Archbishop Éric de Moulins-Beaufort, head of the French bishops conference, discussed Church-State relations with President Emmanuel Macron during their first official discussion on 29 August, the same day that representatives of France's main faiths testified before parliamentarians on its planned revision for the country's bioethics law.
Moulins-Beaufort said he and Macron discussed issues such as the reconstruction of Notre Dame cathedral, differences about the reception of arriving migrants, revisions to the bioethics law and issues concerning Islam. French presidents usually receive religious leaders for an exchange of views at least once a year.
"We were able to express ourselves in detail," the archbishop said about the discussions over bioethics, without giving further details. “The president responded in kind. He took no position, but that was not the purpose of the discussion."
The National Assembly is due to debate this autumn a revised bioethics bill that would extend assisted procreation to lesbian couples and single women, liberalise rules for freezing human eggs and sperm, and ease some limits on research into stem cells.
Church leaders have criticised government plans to repair Notre Dame that treat the cathedral more as a tourist venue than a house of prayer, and frowned on plans to help finance mosque building if the necessary legal changes led to increased financial surveillance of all religions.
One result of the Notre Dame fire has been that the cathedral's regular activities, including the practice sessions of its famous choir, will move to Saint Germain l'Auxerrois, the parish church for the Louvre when it was still a royal palace.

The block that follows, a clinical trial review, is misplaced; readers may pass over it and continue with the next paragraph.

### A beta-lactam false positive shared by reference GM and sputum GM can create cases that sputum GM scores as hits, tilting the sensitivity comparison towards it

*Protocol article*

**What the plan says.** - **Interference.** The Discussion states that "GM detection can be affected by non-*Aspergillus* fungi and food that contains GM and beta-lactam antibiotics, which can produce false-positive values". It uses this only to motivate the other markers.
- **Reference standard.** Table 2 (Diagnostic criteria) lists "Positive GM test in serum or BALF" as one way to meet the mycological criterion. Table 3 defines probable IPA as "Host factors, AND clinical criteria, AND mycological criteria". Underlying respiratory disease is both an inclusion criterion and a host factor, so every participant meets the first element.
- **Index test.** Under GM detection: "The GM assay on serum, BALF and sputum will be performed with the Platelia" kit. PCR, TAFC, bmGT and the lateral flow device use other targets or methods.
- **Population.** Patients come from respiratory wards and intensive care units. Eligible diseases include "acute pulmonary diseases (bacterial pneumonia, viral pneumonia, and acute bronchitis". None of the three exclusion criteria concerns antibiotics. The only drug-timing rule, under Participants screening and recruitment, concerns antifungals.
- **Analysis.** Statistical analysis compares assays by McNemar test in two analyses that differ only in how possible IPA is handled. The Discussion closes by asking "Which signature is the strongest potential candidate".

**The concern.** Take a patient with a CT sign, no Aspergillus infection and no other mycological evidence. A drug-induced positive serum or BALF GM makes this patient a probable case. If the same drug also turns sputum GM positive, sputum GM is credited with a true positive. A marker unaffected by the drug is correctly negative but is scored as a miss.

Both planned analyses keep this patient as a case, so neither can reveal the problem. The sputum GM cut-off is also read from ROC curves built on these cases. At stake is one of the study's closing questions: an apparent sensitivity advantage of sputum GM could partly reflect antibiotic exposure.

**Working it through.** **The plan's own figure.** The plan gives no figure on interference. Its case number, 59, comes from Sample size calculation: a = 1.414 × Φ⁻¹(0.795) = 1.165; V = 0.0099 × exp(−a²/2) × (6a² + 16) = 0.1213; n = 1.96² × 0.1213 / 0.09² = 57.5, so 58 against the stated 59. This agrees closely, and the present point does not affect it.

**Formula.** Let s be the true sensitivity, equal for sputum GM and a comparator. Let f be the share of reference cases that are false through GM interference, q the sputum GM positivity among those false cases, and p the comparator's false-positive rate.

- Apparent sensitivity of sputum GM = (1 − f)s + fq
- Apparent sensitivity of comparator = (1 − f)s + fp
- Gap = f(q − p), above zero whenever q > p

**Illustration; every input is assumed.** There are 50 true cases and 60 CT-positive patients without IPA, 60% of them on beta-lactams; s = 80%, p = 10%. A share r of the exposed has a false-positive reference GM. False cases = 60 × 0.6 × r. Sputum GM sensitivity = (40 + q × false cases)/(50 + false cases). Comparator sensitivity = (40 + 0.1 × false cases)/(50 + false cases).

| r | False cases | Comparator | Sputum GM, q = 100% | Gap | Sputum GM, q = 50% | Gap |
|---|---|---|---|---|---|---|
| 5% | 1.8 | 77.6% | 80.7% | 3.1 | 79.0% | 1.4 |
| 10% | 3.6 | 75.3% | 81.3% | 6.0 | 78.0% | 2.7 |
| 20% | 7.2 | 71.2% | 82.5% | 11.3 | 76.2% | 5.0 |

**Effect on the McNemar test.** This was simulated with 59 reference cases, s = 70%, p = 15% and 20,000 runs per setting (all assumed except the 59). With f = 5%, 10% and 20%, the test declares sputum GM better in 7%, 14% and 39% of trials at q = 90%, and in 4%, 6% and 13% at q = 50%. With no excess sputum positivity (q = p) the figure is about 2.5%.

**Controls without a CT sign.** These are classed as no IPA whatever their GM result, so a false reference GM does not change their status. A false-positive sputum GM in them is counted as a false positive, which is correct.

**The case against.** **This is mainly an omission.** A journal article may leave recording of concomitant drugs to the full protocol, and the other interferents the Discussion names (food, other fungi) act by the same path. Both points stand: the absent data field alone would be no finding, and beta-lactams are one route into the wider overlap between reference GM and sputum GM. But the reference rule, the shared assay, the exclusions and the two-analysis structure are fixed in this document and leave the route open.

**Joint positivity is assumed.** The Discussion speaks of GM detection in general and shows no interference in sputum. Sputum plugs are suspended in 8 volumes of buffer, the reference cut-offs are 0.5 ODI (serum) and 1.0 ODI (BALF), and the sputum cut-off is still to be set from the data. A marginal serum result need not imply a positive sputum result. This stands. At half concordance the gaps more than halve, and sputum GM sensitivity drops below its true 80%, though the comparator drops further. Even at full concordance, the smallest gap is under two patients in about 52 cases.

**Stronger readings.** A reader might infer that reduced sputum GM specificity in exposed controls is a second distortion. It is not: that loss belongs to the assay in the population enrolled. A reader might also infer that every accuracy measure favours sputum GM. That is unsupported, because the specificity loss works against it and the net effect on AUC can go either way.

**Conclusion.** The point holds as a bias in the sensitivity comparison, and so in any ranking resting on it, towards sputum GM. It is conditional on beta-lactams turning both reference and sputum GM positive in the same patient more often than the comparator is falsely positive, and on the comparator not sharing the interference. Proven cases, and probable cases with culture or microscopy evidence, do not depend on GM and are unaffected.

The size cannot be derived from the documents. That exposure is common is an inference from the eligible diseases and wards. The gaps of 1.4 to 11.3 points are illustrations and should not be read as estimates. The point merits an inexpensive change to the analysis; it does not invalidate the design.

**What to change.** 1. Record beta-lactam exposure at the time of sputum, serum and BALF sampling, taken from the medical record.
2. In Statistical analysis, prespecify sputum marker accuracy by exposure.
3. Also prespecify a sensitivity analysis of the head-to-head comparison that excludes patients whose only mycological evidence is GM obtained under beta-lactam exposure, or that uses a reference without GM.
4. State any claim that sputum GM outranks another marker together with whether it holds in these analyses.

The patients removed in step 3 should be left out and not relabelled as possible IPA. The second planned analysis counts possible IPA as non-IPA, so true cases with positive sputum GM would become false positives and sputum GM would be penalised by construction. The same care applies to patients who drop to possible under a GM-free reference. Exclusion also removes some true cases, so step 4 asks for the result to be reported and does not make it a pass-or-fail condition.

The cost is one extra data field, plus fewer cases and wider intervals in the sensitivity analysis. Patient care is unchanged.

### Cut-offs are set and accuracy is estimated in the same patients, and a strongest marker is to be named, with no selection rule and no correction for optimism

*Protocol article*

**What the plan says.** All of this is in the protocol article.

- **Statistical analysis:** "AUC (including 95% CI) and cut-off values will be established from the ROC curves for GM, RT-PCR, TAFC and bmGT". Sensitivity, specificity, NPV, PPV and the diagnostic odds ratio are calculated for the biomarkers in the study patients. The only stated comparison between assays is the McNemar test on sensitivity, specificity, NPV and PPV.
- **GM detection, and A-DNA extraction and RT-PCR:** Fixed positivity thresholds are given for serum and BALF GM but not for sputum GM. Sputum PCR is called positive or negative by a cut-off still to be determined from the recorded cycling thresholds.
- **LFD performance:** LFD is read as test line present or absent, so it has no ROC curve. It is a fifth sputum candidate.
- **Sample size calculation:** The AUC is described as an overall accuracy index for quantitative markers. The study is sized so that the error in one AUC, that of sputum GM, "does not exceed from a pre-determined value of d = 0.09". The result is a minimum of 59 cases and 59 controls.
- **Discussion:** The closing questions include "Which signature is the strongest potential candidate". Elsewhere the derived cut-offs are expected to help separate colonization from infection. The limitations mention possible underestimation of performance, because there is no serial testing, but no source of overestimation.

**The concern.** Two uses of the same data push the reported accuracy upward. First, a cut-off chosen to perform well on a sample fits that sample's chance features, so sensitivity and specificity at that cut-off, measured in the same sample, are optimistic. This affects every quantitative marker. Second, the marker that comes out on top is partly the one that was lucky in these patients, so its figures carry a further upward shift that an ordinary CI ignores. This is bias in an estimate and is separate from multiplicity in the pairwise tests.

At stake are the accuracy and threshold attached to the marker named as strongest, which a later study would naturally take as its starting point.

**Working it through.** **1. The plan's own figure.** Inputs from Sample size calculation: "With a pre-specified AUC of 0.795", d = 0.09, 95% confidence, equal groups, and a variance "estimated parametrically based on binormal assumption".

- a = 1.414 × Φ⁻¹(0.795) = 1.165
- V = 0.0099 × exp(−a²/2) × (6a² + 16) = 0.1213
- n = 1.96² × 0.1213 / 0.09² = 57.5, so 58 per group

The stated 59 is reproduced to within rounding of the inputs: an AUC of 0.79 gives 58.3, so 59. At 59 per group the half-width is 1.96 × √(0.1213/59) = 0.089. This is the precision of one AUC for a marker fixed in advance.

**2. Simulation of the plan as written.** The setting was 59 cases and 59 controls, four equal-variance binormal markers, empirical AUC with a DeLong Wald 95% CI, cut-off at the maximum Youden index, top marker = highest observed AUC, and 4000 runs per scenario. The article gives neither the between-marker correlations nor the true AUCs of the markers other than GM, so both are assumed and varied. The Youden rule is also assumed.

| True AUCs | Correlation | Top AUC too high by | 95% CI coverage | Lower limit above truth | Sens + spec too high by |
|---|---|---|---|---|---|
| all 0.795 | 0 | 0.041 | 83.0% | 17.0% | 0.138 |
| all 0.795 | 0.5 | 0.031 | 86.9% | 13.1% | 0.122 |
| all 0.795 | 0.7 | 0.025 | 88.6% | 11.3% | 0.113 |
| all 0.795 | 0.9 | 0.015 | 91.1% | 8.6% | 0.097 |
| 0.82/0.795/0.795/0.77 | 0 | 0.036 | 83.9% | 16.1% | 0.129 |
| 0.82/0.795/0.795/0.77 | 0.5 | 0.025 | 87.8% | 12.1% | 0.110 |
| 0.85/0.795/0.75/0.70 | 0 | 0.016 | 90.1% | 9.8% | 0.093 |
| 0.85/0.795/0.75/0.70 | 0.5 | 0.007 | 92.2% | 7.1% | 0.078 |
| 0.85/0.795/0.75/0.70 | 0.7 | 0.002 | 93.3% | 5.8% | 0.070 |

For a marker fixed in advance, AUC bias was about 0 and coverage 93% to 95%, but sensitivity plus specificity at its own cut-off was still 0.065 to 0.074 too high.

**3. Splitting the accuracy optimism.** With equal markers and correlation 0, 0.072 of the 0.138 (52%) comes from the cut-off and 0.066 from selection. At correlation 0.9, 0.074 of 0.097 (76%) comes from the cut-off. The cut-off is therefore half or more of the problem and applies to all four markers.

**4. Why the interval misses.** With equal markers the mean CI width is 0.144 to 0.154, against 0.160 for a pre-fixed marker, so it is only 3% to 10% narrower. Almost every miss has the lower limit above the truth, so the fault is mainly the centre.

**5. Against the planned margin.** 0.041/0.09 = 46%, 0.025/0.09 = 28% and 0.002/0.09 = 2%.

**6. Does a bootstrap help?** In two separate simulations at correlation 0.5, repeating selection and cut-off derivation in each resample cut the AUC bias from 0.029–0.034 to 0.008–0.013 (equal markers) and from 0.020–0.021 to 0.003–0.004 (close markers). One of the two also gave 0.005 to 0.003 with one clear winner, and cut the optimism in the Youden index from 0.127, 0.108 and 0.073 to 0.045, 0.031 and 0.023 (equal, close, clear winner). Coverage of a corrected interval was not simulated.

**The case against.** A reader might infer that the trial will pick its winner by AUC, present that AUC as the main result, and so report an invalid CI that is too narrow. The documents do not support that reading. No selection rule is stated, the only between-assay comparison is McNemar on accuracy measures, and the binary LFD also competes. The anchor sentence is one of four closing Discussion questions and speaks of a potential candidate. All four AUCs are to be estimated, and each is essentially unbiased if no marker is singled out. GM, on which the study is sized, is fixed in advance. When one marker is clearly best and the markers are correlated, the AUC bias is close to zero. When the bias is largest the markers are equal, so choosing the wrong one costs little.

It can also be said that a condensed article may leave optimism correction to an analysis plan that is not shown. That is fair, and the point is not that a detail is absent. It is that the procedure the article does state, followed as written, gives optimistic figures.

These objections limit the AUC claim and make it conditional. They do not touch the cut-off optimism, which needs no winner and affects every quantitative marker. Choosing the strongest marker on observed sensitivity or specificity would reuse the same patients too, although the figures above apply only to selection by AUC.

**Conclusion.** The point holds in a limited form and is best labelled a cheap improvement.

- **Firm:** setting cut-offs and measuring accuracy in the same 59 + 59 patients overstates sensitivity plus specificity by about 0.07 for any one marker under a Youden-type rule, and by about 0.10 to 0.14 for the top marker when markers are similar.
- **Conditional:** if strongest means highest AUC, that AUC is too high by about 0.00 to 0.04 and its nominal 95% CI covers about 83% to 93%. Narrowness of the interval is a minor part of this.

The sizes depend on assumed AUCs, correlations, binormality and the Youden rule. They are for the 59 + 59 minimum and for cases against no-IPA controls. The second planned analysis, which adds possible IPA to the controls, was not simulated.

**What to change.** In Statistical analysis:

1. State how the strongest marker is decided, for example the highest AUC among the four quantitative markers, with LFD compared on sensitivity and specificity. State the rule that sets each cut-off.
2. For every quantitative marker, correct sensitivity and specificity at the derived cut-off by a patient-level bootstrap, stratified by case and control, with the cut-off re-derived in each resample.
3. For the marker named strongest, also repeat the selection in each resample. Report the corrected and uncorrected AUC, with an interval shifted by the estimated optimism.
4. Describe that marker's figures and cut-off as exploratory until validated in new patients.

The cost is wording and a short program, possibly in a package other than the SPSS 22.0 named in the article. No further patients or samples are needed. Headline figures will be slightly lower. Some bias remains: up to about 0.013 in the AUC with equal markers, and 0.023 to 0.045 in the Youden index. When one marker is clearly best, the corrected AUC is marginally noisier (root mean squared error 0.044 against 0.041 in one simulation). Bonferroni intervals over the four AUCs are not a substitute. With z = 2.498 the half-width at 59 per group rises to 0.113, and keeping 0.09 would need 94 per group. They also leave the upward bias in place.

The parish congregation -- including its Masses in Latin and Spanish -- will be moved to other Paris churches. Saint Sulpice will be used for large ceremonies and Saint Eustache for smaller formal events.
France's Grand Rabbi Haïm Korsia, Protestant Federation leader François Clavairoly and Rennes Archbishop Pierre d'Ornellas, the bishops conference spokesman for bioethics, testified before a parliamentary panel much more open to religious views than the commission that insulted faith leaders who testified against the 2013 law on same-sex marriage.
D'Ornellas took the clearest stand against liberalising assisted procreation, which now is reserved for married couples with procreation problems.
“When there is a dilemma between a woman’s desire to have a child and the dignity of the infant and its right to have a father and a mother, we must go first and foremost toward protecting the weakest,” the archbishop said. “That is the way to build a just and fraternal society.”
Korsia and Clavairoly were less firmly against the measure but also stressed their concern about conceiving children without fathers.